“When there is change in the government, we shift. We change our perspective, and
it makes us lose focus” she said.
She is not the only one describing the situation as – lose focus. Even President Lonsdale referred to loosing focus in his – “The Missing Pages of our History” speech early this month in his opening address of parliament. Unfortunately 3 days after his valuable words rang loud and clear in the chamber the government changed, and then a day later another motion was lodged.
Mr. Francois Kavirere from the Agriculture Department echoed the same sentiment, “our farmers are overtrained,” he said year after year the government through the public service trains the farmers. “But what are we doing from our end to support them?” Mr Kavirere believes we should be able to provide sufficient support to lift their status from being just a regular farmer to a renowned and established business farmer, who can provide more than just a free lunch for their workers. It is time for “no more free lunch” he said.
Commissioner of Labour Lionel Kaluat told how labour mobility has offered opportunities and livelihoods to thousands. With Canberra having lifted the cap on the numbers of seasonal workers allowed to travel to Australia each year he said opportunities are growing. But his main focus now is on food security.
The returning seasonal workers from New Zealand and Australia need to get involved in food security he said. “After four to five seasons in the scheme…workers need to move to another level, and that level is entrepreneurship. I want returned workers to re-invest their money, not on iron (cars, buses, trucks etc…). They must invest on their land, transfer the skills that they have learnt on their land. I want the workers when they return to plant food to sustain the future generation because now we are eating only junk food, and it is not giving us a healthy and wealthy educated Vanuatu.”
Labour mobility alone has raised hundreds of livelihood standards since its humble beginnings in 2008. It has also provided an avenue for locally made popular meals like Simporo to be exported to South Australia and Blenheim in New Zealand. This includes local made coconut oil and soap.
Mr Kaluat emphasized the need to focus on progress and not on delays caused by political instability or other problems. He challenged other agencies to keep their focus, “Are we going to work together to make Vanuatu move forward or are we going to work separately in all sorts of directions? We need to collectively come to a clear policy to determine how we can undertake these programs…we are working for one government, we need to have one clear policy that everyone works to achieve our goals, this are some of the challenges…we need to provide hope for Vanuatu”.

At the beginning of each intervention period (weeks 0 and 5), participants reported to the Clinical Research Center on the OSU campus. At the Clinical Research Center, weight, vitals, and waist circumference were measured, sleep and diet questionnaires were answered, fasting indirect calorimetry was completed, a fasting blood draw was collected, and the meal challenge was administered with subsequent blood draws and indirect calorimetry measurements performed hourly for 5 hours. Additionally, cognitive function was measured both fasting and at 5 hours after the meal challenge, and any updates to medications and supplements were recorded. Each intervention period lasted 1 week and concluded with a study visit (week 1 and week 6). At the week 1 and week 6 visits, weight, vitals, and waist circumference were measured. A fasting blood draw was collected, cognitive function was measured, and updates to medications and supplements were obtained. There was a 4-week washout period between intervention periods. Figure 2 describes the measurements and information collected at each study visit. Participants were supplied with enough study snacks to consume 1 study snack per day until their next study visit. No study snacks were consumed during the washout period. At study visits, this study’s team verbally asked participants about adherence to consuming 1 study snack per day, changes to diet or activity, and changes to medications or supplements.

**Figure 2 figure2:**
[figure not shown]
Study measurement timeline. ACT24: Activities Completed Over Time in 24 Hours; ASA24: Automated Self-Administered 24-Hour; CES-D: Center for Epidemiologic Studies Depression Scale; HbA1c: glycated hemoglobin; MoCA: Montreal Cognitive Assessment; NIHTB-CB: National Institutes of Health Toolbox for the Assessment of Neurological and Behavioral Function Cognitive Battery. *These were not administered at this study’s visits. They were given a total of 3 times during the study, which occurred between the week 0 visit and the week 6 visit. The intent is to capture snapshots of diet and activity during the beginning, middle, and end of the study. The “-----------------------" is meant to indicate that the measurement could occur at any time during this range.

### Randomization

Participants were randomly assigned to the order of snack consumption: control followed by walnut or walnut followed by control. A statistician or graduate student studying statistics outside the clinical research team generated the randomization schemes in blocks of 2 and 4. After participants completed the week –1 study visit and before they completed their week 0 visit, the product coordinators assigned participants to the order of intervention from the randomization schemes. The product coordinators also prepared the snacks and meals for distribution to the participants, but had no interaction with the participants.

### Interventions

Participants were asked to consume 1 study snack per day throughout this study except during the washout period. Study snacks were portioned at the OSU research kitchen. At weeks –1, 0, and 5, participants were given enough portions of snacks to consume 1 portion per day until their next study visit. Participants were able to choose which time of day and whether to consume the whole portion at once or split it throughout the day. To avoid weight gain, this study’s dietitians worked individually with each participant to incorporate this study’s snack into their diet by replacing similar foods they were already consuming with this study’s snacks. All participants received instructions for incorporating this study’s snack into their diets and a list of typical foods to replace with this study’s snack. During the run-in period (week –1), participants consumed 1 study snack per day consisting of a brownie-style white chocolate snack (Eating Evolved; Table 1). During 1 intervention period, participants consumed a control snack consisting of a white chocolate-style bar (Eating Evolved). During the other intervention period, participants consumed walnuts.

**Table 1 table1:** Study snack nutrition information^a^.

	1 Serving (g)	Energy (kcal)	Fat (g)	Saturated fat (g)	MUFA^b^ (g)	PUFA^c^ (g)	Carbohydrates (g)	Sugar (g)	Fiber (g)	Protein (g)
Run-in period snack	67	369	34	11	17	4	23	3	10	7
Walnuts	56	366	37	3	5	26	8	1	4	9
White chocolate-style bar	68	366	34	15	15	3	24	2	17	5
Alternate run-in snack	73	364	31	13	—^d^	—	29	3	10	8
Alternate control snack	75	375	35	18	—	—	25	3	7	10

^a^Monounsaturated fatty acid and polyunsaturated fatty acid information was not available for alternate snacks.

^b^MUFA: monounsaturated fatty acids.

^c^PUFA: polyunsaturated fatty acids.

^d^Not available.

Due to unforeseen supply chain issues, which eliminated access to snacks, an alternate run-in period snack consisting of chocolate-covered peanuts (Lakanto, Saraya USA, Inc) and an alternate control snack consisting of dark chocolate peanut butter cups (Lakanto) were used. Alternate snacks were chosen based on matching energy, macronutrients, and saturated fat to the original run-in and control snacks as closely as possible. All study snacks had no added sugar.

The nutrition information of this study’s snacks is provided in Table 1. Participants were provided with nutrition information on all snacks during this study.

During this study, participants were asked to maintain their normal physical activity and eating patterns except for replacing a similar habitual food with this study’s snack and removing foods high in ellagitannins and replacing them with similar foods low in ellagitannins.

In 2008, 556 million vatu poured into Vanuatu, in 2013 that figure increased to over a billion (VT1,251,000,000). Currently, almost 3,500 Ni-Vanuatu workers are in New Zealand while 399 are in Australia, this means that a further 199 million vatu will enter the Vanuatu economy from Australia.
Despite the political turbulences, Mr Lionel is positive with how things will turn out for his sector, “we should be able to sustain our economy if there is a clear direction with political will. So that it can drive our plans to go through”.
It is clear that political stability remains primary concern. It does not only scare businesses and investors away, but it slowly drains away citizen’s rights to a better living, better health care, and better education.
The last speaker Anne Pakoa from VEPAC, delivered a powerful statement on educational rights “when we count our children in the census we should also count them in our education”, she reported that in one particular school in Port Vila 84 children between the of 3 and 5 are being taught under one roof, “the teacher of the class told me that at the end of the day when you go home you feel like you will lose your mind…this are the challenges that we are facing until today”.
She further reported on the economical state of a particular teacher who has been paid VT18, 000 for the past 16 years. Even though the Education sector receives a significant amount of the national budget most of it goes towards the salaries of the workers, she said “but today the teachers are still screaming” for their salaries.
Transparency International Vanuatu’s call on our national leaders is simple and clear. Focus on the people and the nation, and put your political differences aside. The ripple effect caused by your sudden changes of political allegiance reaches far.
The livelihood of those affected who depend on steady salaries for daily subsistence is catastrophic. Your job is to fix the situation and not to further it. Look at what the media is saying, hear what the people are saying, do you have time at all to listen carefully? Or are you too busy to concentrate on what really matters – the people’s needs. If you do not have time then make some time.
Put aside your political difference and work to stabilize the economy. Vanuatu is importing more than it exports and watching local manufacturers go out of business. TC Pam has left an unfortunate economic forecast for Vanuatu for the next several years. Vanuatu needs the AUD$2 million tourism marketing plan devised for its too biggest markets – Australia and New Zealand launched quickly.